Sometimes I forget that people aren’t always what they seem to be online. Even more often, I forget that people don’t always look how they look online. We all get lucky in some photos and less lucky in others. A few genetic freaks of nature look amazing from every angle, in every light. But not most of us.
Here’s a really unflattering picture of me, taken last November after I tripped over a curb and broke my hip. Ordinarily I’d rather die than post it, but I need it to illustrate my point. (On the bright side, you can see my O.J. Simpson Trading Cards in the background.)
At Sea of Shoes, for example, you will never see a photo of Sea’s behind. And she’s announced many times that she looks for “volume” in clothes. She knows how to conceal her weaker areas and play up the stronger ones.
This photo confirms that Sea has to work hard to get those glowing portraits she posts! It’s the magic of a $2,000 Nikon and the right lighting.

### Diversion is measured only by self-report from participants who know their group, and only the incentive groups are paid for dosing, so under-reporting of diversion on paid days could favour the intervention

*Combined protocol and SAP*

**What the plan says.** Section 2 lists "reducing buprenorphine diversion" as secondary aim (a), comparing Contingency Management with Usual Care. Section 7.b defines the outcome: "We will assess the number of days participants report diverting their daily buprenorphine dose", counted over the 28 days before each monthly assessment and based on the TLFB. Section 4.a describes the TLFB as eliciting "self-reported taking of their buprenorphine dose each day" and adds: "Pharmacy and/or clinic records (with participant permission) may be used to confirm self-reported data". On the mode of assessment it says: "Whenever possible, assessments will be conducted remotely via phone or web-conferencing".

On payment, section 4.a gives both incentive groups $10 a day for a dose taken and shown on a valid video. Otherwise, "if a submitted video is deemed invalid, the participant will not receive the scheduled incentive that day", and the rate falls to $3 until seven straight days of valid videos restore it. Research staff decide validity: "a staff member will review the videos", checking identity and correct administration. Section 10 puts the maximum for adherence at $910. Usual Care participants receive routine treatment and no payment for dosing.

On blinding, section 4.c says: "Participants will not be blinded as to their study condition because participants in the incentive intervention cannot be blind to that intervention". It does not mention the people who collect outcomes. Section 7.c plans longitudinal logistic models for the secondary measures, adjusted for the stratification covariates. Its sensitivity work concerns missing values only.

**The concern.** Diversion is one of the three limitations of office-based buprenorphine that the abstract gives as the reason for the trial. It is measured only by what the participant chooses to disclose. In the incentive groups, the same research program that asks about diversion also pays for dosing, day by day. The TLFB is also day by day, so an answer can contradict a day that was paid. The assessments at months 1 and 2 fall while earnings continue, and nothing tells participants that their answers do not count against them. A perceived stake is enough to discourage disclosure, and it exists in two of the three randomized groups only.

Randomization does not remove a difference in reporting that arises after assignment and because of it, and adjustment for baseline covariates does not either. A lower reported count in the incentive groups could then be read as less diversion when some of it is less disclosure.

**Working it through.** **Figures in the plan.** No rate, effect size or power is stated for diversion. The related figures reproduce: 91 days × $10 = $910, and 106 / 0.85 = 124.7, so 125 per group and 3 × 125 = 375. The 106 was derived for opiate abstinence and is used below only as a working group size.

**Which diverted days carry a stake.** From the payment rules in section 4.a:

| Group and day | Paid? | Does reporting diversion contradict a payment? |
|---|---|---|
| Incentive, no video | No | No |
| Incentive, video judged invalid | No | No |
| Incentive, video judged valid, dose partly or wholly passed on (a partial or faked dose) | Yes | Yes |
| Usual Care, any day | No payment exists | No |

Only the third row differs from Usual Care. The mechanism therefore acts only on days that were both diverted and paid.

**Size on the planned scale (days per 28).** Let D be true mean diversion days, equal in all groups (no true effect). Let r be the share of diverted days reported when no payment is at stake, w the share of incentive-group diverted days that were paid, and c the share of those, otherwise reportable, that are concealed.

People remind me over and over that someone’s online persona may be nothing like their real self. When I told my sister about one of my dearest cyber-friends, she exclaimed, “How do you know that anything they say is true?!” Her cynicism upset me. I just assume I can discern a genuine personality from a manufactured one.
Recently I read this essay by Zadie Smith on “The Social Network” and Facebook, and it blew my mind. I can’t recommend it highly enough! The notion that we may be learning to limit our actual selves by the way we shape our own “brands” online is really thought provoking. It disturbs me.
My own online presence is a little disturbing to me. People know too much about me. I’m open about my whole life. I may regret it, but I can’t think why, since I’ll never run for president or seek a corporate job. But I can at least say that I’m not presenting a fake or even well-edited version of who I am. I think I’m exactly what I seem like. But maybe a tiny bit less of a cunt.